The New York Times reports: On the edge of Aleppo’s ancient citadel, Zahra and her family squatted in a once-grand apartment, now facing rebel lines. Plastic sheets covered its tall windows to shield the space from a sniper’s view; shelling boomed in the distance.
Zahra, 25, who gave just one name, flicked between two photos on her phone. The first showed her husband, a Syrian Army soldier and the father of her unborn child. “Seven months,” she said, touching her belly.
In the second, her husband was splayed on the ground, blood trickling from his nose. Two other fallen soldiers lay beside him. He died two weeks ago.
“May the men who did this also die,” she said with quiet determination.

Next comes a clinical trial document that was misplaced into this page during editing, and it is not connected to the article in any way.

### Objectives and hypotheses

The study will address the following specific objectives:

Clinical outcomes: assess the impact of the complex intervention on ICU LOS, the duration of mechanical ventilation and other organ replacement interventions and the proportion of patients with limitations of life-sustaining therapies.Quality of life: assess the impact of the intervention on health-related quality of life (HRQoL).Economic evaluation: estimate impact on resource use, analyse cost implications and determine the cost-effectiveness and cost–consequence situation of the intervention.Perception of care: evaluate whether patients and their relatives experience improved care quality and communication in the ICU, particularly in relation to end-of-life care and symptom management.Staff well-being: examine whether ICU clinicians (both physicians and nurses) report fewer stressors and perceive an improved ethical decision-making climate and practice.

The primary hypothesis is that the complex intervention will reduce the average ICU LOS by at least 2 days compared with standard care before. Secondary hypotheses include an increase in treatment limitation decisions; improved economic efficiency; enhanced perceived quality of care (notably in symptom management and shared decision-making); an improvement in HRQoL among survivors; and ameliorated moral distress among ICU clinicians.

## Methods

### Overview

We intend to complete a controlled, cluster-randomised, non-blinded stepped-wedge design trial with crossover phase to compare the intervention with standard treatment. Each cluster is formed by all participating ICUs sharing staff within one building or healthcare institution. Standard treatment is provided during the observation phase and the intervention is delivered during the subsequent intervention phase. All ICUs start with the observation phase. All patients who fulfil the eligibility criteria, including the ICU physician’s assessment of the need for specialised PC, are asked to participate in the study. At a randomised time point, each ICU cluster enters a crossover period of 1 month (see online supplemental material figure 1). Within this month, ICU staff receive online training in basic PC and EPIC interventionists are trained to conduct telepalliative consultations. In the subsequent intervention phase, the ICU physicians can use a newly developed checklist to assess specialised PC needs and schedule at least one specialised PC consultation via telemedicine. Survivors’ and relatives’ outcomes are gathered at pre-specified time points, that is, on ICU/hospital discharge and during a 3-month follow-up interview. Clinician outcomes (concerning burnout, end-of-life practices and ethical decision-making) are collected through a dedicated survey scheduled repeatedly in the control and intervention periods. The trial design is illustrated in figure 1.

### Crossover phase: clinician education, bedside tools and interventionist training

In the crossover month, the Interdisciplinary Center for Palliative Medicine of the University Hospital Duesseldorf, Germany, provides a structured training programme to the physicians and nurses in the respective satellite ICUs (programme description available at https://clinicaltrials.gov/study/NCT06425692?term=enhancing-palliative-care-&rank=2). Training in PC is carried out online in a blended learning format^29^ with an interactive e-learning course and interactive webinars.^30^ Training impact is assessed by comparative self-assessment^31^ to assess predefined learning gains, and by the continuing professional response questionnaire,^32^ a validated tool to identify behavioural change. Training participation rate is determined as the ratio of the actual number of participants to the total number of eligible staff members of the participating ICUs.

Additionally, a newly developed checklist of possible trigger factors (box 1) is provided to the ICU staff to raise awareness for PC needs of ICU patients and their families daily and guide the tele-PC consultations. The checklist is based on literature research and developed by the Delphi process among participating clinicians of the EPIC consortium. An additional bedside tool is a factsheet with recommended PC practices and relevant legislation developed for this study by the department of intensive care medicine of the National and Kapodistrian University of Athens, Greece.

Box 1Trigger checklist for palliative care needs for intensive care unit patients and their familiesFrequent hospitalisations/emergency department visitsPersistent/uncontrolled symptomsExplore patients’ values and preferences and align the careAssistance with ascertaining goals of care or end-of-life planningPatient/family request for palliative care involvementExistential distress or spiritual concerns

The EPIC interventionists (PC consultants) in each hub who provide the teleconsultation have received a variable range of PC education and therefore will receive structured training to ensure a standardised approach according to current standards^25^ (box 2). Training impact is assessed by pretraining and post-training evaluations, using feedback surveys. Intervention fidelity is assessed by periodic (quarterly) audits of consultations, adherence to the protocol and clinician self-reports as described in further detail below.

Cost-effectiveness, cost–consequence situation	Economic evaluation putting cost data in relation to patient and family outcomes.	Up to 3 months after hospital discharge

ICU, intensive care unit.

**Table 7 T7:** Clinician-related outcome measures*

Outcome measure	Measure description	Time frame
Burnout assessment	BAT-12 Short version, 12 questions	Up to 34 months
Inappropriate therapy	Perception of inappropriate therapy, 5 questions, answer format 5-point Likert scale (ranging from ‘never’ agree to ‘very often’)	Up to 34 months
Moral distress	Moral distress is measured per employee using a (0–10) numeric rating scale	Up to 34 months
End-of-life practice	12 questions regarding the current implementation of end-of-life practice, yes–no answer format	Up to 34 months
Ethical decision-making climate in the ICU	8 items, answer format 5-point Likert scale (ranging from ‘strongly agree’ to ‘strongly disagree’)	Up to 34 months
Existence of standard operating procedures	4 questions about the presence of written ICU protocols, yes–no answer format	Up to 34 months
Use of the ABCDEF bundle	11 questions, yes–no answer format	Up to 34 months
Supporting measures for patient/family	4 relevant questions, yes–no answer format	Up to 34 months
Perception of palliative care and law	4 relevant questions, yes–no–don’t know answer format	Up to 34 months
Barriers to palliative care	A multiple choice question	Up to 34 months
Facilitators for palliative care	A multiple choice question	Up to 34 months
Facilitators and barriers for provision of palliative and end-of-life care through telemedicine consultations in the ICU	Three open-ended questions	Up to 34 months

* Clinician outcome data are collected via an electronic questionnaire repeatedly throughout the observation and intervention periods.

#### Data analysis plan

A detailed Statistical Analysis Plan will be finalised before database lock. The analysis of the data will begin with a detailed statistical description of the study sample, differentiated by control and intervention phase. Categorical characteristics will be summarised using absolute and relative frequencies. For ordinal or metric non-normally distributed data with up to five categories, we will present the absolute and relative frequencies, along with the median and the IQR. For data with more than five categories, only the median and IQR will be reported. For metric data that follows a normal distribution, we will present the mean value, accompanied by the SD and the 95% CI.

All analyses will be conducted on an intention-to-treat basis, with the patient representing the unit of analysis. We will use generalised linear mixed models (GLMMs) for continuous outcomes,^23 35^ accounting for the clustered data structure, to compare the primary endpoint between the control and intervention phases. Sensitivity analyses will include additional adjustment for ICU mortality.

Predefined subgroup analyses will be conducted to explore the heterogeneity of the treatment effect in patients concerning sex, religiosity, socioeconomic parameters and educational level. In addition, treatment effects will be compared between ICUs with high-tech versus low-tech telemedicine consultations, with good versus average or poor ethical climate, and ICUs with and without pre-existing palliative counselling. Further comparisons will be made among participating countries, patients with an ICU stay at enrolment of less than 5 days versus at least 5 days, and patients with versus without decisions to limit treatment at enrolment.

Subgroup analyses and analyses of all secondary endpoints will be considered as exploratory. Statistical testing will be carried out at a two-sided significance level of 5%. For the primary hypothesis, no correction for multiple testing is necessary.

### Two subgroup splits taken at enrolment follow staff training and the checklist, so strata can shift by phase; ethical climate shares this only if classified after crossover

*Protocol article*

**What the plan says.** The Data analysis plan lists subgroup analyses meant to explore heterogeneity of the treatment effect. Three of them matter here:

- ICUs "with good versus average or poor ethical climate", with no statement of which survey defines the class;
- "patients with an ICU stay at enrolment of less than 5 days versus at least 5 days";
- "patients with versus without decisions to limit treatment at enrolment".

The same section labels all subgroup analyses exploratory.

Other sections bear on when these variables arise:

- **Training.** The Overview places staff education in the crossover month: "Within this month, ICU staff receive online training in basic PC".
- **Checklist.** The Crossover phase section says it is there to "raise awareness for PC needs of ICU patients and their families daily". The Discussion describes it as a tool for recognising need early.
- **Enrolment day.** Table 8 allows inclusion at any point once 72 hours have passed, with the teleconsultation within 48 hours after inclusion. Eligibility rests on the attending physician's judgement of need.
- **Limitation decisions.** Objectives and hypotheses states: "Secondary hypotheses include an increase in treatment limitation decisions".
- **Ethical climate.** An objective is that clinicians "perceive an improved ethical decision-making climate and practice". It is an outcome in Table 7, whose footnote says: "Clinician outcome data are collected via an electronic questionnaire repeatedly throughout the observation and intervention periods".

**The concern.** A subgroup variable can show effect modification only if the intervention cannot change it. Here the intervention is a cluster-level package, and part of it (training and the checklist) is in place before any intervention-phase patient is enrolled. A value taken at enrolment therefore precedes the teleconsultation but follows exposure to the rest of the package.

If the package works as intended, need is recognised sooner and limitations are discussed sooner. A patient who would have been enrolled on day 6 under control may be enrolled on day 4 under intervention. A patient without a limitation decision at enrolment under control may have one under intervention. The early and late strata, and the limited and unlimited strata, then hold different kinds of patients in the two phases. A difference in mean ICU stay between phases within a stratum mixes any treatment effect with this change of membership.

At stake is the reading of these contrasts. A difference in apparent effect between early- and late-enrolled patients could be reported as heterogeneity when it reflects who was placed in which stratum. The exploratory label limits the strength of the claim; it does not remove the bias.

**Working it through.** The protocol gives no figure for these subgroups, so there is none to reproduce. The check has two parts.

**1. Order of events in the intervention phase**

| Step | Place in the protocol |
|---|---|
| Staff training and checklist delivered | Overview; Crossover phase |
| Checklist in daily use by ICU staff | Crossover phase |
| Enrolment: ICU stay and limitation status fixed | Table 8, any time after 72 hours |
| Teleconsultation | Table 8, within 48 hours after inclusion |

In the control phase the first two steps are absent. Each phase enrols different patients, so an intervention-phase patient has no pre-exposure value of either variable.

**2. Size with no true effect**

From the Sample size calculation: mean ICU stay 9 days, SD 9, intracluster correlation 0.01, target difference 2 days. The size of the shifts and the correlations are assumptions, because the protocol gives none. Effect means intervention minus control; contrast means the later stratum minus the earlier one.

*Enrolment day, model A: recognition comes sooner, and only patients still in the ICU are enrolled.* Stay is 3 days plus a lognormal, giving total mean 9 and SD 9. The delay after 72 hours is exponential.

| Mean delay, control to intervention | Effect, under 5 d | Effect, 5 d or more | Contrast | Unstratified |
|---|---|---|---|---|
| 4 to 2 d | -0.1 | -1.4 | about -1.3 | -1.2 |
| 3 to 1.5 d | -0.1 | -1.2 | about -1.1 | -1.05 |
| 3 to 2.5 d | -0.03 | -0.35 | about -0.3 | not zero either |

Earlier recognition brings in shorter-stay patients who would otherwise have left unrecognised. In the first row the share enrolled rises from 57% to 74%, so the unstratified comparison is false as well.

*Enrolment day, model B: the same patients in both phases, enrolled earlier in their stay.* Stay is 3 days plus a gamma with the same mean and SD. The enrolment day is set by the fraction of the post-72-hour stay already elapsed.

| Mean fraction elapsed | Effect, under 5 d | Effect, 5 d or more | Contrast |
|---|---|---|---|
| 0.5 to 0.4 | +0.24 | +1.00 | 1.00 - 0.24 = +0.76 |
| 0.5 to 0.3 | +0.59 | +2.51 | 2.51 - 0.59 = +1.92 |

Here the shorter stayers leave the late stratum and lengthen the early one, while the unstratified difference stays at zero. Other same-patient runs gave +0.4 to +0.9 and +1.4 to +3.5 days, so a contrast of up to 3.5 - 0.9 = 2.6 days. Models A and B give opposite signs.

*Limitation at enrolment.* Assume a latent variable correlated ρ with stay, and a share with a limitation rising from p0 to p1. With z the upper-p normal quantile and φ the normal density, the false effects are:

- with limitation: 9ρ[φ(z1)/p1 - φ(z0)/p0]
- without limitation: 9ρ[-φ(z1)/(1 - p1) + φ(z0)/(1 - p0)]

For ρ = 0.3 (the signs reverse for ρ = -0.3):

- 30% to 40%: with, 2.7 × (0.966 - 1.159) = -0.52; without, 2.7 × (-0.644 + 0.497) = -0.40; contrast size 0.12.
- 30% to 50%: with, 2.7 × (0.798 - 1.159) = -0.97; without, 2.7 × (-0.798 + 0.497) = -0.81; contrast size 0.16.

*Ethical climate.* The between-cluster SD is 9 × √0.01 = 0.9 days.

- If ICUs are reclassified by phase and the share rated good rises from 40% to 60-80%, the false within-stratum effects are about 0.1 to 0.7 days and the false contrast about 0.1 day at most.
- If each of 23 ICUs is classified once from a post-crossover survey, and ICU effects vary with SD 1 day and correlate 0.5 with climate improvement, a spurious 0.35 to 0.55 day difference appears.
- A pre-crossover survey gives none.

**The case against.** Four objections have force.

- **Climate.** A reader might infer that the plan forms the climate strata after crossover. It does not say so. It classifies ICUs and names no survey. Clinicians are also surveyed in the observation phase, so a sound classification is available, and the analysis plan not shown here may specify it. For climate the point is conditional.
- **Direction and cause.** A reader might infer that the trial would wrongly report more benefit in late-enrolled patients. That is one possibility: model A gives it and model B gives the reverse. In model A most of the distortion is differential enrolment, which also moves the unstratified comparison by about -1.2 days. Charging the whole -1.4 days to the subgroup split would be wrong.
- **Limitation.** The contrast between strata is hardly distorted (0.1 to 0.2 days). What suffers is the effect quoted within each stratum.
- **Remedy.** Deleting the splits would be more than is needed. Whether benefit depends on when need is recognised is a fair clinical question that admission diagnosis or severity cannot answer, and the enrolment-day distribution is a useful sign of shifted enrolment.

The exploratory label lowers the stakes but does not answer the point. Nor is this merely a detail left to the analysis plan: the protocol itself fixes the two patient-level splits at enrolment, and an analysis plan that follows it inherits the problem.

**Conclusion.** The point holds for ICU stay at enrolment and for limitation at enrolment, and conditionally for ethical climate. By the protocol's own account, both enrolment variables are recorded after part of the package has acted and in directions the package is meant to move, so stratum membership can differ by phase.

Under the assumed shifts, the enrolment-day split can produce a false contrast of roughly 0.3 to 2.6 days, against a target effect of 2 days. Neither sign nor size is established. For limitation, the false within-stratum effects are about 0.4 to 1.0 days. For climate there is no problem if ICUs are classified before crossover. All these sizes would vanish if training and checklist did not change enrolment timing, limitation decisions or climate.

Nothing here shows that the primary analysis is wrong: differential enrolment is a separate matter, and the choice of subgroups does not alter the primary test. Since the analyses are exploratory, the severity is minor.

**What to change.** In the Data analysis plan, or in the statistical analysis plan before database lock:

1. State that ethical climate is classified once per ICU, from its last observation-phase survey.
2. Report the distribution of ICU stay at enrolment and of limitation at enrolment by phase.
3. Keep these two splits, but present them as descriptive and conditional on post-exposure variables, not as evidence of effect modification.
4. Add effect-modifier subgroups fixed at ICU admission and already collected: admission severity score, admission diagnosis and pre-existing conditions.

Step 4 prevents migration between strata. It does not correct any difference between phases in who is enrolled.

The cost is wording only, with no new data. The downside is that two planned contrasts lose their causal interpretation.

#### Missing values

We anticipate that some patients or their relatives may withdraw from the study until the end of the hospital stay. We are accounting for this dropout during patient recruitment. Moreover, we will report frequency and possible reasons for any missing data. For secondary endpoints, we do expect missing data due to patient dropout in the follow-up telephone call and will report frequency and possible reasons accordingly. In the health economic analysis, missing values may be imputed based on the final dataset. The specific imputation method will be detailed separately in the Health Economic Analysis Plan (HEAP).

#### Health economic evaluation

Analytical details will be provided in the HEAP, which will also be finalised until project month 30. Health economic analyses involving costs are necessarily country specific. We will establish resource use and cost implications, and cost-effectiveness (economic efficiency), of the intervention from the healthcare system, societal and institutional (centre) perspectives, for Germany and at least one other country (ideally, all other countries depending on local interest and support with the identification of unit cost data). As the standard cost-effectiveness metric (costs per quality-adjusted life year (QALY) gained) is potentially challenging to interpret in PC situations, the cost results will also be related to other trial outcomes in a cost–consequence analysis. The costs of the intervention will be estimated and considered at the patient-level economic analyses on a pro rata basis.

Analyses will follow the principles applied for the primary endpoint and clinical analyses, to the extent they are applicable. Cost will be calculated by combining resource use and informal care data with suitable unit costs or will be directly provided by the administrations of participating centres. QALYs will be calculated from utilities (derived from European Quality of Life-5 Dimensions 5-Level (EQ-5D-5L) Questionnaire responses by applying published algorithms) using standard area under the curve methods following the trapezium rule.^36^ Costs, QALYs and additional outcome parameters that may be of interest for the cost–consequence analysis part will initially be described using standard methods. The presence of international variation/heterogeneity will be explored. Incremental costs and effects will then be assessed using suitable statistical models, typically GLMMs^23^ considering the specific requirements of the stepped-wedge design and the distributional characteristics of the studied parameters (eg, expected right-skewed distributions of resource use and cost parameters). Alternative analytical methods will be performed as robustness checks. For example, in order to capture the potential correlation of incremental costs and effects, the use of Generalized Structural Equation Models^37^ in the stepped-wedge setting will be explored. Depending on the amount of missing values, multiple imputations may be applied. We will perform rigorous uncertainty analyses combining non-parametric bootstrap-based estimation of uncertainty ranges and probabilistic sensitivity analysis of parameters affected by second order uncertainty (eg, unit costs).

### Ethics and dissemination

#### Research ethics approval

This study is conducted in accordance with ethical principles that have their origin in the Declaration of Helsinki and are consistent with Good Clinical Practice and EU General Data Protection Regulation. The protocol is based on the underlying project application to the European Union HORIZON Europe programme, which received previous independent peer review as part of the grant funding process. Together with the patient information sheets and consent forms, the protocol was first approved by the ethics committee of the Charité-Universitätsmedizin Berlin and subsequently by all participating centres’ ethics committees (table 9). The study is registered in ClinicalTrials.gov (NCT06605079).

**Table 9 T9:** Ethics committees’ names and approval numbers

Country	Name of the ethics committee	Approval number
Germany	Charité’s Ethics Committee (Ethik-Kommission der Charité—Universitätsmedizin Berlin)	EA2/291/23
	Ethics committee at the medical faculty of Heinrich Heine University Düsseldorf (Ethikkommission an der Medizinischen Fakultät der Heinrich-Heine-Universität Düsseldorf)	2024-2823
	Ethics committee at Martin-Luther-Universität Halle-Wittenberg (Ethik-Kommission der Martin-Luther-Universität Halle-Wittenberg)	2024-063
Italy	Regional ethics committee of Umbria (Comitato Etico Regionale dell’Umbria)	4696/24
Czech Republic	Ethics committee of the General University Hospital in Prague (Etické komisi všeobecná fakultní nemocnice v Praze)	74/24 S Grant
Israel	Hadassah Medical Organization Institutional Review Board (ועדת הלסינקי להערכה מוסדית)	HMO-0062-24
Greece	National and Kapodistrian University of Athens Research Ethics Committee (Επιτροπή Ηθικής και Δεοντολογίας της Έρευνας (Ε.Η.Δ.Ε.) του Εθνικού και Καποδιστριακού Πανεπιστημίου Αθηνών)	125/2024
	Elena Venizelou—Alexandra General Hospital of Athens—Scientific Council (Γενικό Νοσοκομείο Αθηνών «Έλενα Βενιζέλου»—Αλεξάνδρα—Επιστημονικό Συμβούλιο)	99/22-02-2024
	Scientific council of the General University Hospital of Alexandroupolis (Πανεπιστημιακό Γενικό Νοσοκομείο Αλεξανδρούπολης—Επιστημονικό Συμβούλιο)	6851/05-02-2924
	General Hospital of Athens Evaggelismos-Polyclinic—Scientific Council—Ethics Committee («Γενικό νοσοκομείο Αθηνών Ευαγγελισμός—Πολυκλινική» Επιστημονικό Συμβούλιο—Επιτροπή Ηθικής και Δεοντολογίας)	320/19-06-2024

Four years of war has hardened hearts in Aleppo, a divided city and, for the past week, the scene of merciless fighting.
A fragile truce, brokered by the United States and Russia, has crumbled in Syria, leading to the worst violence in months. Russian fighter jets roar through the sky, pounding targets in rebel-held areas. The rebels send barrages of mortar rounds and homemade missiles that land in crowded neighborhoods. The war has stoked sectarian tensions and become a proxy battle for regional and global interests. [Continue reading…]
Reuters reports: Protesters camped out in Baghdad’s Green Zone for 24 hours left the heavily fortified government district on Sunday after issuing demands for political reform but they pledged to return by the end of the week to keep up the pressure.
Iraq has endured months of wrangling prompted by Prime Minister Haider al-Abadi’s attempt to replace party-affiliated ministers with technocrats as part of an anti-corruption drive. A divided parliament has failed to approve the proposal amid scuffles and protests.
Deep frustration over the deadlock culminated in a dramatic breach on Saturday of the Green Zone by supporters of powerful Shi’ite Muslim cleric Moqtada al-Sadr.